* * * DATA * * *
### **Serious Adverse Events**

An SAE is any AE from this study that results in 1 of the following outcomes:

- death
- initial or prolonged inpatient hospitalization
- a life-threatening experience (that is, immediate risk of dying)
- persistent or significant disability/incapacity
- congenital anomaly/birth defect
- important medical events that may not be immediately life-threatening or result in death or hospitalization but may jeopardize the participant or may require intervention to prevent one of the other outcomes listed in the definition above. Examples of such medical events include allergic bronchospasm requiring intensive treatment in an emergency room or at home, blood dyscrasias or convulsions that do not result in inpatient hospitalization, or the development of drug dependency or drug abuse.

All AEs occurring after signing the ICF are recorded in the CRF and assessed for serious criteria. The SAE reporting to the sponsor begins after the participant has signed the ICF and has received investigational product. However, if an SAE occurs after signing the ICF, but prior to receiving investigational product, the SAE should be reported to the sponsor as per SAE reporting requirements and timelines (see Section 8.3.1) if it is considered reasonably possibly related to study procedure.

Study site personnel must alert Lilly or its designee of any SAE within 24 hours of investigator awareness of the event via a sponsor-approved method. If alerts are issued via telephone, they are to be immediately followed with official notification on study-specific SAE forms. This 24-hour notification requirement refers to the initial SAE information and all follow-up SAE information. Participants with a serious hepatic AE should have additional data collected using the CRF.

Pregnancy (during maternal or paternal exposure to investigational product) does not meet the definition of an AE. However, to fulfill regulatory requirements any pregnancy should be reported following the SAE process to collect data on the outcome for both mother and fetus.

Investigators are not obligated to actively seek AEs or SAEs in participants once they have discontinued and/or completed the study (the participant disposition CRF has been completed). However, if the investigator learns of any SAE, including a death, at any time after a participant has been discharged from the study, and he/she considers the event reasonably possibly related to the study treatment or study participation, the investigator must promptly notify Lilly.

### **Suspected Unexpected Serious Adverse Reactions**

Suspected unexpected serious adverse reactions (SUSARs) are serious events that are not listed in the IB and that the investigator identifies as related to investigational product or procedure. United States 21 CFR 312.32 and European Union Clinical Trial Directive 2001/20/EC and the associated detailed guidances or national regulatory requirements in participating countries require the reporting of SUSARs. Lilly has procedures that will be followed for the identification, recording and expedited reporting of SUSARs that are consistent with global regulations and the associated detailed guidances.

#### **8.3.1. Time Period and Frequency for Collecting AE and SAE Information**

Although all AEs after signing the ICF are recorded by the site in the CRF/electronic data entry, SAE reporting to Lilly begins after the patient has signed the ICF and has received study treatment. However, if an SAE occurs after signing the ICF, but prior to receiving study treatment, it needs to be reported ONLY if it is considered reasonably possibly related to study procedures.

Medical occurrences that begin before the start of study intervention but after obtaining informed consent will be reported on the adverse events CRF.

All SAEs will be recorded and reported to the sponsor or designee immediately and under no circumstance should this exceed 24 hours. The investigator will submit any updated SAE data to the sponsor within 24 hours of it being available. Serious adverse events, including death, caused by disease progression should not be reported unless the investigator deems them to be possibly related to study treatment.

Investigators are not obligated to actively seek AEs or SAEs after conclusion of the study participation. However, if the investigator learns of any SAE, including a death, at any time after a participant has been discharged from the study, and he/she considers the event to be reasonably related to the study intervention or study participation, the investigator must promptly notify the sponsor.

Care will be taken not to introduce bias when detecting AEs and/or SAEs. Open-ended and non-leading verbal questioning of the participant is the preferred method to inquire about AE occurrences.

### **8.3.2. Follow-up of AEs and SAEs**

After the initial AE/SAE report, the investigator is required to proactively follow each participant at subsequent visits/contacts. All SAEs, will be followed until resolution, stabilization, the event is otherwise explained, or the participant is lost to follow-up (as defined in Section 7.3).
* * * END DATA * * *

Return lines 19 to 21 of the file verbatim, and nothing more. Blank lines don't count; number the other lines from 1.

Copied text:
Investigators are not obligated to actively seek AEs or SAEs after conclusion of the study participation. However, if the investigator learns of any SAE, including a death, at any time after a participant has been discharged from the study, and he/she considers the event to be reasonably related to the study intervention or study participation, the investigator must promptly notify the sponsor.

Care will be taken not to introduce bias when detecting AEs and/or SAEs. Open-ended and non-leading verbal questioning of the participant is the preferred method to inquire about AE occurrences.

### **8.3.2. Follow-up of AEs and SAEs**